A law for sportsmen
Texas, too, has given the salt-water fisherman good mileage for his license dollar. Like California, Texas uses its salt-water revenues to carry on a heavy program of research and tries to translate the research into sensible laws to benefit the sportsmen. Commercial netting for sea trout and red-fish was tightly restricted around Padre Island in 1955 and in Galveston Bay in 1959 so that the species could be preserved as recreational assets.
In the near future a lot of money will have to be spent in the other coastal states for similar programs of research, as well as for land and access acquisition—and law enforcement. A good bit of this money will have to come from salt-water fishermen themselves, whether they like it or not. A lot of them won't like it—but as Volney Benson, a leading sporting-goods dealer of Berkeley, Calif. and himself an enthusiastic angler, says, "It's ridiculous the way some people scream about paying $3 for a license, then spend $50 on gear."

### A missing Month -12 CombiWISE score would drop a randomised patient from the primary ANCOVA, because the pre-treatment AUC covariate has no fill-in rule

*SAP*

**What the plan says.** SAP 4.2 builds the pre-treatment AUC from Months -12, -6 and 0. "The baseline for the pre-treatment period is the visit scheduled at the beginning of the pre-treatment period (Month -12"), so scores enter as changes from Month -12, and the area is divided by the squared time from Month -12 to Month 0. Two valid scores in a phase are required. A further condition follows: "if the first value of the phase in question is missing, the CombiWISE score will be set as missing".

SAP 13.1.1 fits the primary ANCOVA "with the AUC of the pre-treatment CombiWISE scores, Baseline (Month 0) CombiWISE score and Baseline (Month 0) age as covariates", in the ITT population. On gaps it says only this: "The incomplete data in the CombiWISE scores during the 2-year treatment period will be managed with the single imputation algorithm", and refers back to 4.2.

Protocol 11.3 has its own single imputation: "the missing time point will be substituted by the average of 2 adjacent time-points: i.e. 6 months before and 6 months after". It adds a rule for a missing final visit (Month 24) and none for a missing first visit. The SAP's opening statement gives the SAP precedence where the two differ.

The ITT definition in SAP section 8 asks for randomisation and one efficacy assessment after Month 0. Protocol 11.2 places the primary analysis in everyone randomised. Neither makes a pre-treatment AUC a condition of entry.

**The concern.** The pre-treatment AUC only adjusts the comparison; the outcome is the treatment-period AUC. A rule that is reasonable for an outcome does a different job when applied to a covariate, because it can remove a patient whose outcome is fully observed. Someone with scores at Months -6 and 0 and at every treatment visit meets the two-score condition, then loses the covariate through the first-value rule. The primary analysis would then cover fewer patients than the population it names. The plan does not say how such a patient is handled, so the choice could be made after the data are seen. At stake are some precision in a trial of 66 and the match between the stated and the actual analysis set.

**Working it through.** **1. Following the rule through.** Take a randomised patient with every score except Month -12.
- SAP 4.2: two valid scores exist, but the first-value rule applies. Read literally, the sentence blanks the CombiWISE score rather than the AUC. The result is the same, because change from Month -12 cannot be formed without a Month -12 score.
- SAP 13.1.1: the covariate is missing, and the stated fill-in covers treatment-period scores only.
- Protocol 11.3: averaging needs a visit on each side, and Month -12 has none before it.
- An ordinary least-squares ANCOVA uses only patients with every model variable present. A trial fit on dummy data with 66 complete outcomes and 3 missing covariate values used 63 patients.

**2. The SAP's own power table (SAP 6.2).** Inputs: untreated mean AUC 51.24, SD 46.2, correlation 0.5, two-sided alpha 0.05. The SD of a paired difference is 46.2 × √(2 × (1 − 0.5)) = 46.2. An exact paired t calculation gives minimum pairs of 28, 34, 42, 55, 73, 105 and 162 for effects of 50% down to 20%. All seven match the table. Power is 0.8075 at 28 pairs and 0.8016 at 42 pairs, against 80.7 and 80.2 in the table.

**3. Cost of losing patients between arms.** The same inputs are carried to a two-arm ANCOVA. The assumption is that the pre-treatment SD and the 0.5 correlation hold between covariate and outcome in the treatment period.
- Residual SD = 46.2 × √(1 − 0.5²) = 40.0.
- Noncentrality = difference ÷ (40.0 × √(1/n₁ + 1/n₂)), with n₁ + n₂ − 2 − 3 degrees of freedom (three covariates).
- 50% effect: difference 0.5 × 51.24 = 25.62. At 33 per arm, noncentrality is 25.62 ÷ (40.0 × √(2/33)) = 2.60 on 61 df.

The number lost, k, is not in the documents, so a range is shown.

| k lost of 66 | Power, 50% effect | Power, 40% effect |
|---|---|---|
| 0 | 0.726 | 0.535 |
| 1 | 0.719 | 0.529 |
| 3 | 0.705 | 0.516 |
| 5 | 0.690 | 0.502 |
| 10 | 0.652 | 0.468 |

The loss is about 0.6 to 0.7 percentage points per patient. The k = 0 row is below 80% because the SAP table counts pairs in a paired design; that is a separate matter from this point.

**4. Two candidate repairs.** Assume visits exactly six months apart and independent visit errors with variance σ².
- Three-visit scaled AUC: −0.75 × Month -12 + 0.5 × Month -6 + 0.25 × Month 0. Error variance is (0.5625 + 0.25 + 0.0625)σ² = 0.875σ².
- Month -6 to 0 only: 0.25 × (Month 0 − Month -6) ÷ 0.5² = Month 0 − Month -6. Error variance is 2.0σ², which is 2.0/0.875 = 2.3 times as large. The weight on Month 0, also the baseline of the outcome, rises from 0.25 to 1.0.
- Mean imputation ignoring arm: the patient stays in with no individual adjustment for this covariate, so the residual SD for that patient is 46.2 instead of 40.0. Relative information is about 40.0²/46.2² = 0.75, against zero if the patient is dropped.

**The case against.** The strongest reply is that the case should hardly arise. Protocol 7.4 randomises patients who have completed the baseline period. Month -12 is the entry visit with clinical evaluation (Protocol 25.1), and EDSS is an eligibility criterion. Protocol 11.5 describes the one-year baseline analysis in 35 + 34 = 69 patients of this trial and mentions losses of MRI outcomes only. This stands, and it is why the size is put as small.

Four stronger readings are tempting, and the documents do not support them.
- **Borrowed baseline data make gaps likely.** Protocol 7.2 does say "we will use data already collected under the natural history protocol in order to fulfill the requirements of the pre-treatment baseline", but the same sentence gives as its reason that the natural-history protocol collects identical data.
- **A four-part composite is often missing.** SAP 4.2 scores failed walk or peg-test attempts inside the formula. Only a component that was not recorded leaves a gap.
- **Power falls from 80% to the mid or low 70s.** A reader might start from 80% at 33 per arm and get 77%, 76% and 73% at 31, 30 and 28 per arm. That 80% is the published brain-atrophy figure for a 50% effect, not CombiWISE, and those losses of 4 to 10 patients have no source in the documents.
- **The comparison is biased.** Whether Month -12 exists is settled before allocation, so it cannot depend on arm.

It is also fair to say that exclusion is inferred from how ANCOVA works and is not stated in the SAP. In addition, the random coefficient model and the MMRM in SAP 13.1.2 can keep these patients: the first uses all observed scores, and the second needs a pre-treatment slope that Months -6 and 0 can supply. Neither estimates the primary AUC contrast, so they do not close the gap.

Personally, I feel that once the license laws are passed the revenues in most cases will be honestly and wisely spent. And after some initial grumbling, fishermen will come to realize that they have finally accepted a program whose one purpose is to insure the continuation of their sport.